See also: hase

EnglishEdit

Etymology 1Edit

German surname, from Middle High German and Middle Low German hase (hare), from Old High German haso.

Proper nounEdit

Hase

  1. A surname.

Further readingEdit

Etymology 2Edit

This etymology is missing or incomplete. Please add to it, or discuss it at the Etymology scriptorium.
Particularly: “Ultimately from Old Saxon Hasa

Proper nounEdit

 
English Wikipedia has an article on:
Wikipedia

Hase

  1. A river in Lower Saxony, Germany

AnagramsEdit


GermanEdit

EtymologyEdit

From Middle High German has(e), from Old High German haso, from Proto-West Germanic *hasō, from Proto-Germanic *hasô, from an Indo-European root originally meaning grey.

PronunciationEdit

  • IPA(key): /ˈhaːzə/
  • Rhymes: -aːzə
  • (file)

NounEdit

Hase m (weak, genitive Hasen, plural Hasen, diminutive Häschen n or Häslein n, feminine (for the animal) Häsin)

  1. hare (animal of either sex)
  2. (astronomy) the constellation Lepus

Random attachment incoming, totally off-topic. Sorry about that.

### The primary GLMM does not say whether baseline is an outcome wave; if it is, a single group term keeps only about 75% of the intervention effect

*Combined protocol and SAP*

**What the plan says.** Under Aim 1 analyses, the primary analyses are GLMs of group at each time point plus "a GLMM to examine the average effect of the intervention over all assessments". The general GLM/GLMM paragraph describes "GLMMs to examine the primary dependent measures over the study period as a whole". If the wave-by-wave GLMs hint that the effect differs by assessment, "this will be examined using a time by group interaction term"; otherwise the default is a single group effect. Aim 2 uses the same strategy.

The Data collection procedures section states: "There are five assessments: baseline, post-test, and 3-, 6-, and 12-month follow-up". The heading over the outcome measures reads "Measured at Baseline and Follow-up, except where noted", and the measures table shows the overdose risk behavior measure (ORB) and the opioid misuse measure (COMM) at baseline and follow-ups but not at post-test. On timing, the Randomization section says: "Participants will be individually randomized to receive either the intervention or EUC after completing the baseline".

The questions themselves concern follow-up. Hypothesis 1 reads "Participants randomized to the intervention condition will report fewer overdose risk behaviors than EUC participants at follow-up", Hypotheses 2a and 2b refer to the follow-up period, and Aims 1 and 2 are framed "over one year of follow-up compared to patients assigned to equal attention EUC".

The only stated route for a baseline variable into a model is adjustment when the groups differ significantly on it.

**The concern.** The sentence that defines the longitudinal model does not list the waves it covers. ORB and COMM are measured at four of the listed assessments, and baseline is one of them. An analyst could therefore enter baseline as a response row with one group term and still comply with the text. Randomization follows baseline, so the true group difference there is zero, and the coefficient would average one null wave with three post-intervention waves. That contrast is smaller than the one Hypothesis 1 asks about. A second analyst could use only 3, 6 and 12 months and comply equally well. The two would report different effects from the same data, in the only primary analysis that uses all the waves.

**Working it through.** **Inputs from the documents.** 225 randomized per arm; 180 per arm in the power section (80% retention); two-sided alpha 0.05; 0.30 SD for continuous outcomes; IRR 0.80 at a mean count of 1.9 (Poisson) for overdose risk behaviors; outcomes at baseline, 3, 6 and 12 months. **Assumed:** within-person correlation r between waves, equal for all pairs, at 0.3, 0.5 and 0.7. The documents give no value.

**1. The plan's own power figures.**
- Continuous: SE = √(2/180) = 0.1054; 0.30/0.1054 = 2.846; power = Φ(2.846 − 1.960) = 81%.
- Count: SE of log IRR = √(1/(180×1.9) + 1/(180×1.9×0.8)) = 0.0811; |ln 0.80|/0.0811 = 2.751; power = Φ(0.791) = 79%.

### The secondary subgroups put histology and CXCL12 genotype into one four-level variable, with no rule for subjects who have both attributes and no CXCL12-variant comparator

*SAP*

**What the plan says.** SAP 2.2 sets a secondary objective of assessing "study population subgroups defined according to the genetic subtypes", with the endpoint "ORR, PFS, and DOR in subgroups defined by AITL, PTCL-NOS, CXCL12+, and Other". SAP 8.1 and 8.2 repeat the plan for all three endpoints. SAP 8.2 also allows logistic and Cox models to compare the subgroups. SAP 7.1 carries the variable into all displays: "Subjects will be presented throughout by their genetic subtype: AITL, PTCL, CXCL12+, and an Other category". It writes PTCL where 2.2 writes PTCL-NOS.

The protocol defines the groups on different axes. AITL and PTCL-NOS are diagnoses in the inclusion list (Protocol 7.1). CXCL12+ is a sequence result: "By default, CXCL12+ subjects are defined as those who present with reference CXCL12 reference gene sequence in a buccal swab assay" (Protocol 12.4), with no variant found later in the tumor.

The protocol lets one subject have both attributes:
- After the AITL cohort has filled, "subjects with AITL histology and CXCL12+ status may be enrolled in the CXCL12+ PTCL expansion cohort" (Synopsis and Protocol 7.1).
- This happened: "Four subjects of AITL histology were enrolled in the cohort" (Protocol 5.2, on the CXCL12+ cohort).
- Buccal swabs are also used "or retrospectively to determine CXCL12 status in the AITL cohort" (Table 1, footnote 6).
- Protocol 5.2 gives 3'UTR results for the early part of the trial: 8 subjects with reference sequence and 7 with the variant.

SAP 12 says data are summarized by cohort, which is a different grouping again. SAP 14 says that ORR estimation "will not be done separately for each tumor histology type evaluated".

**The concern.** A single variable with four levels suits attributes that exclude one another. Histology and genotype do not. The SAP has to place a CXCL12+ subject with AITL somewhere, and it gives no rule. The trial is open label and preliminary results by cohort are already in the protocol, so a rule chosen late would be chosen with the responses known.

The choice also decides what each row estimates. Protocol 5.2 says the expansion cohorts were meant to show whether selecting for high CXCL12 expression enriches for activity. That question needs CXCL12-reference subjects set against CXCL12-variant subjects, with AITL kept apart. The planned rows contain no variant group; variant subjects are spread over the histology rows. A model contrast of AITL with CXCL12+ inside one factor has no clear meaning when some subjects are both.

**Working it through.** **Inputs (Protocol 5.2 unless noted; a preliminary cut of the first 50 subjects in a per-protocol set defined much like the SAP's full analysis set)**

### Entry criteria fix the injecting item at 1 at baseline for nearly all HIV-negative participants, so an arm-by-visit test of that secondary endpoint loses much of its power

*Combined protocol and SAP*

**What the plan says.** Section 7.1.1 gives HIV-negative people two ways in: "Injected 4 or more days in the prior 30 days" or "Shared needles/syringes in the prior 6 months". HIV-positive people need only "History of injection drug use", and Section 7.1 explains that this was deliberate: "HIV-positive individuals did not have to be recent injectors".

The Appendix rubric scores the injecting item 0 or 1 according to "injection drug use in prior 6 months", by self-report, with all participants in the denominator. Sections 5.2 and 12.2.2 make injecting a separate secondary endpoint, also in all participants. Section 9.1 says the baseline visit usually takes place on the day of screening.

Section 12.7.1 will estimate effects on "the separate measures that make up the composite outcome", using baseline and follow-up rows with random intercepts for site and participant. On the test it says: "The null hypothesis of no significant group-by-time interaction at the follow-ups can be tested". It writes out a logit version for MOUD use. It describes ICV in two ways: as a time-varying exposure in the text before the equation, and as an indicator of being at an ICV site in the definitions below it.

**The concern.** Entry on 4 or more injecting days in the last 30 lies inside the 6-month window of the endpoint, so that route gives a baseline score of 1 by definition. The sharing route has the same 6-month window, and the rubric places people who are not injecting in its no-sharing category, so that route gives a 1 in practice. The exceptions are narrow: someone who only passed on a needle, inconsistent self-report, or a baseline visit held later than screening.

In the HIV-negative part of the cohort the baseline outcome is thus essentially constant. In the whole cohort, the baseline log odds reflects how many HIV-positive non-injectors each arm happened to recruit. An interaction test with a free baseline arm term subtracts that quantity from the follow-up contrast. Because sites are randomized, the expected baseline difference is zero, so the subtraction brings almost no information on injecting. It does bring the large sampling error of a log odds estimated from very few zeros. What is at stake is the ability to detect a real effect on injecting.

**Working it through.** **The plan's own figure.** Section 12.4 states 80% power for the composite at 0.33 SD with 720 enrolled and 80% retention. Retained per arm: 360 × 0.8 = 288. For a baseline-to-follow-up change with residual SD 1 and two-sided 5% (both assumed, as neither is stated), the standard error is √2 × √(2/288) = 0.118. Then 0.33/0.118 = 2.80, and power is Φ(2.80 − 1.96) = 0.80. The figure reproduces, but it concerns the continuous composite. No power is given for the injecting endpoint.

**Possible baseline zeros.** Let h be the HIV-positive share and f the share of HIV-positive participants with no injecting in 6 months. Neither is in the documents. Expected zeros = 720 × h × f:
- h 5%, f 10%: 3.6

Usage notesEdit

  • While English speakers tend to mistakenly use the word “rabbit” for hares, the German tendency is the reverse: Hase is sometimes mistakenly used instead of Kaninchen, and it tends to be the preferred word whenever the distinction is irrelevant or impossible to tell (for example, a bunny girl is a Häschen in German and the Easter bunny is called Osterhase).

DeclensionEdit

HypernymsEdit

HyponymsEdit

Derived termsEdit

DescendantsEdit

  • French: hase

See alsoEdit

Proper nounEdit

Hase m or f (proper noun, surname, masculine genitive Hases or (with an article) Hase, feminine genitive Hase, plural Hases or Hase)

  1. a surname

Derived termsEdit

Further readingEdit

  • Hase” in Digitales Wörterbuch der deutschen Sprache
  • Hase” in Uni Leipzig: Wortschatz-Lexikon
  • Hase” in Duden online
  •   Hase on the German Wikipedia.Wikipedia de

JapaneseEdit

RomanizationEdit

Hase

  1. Rōmaji transcription of はせ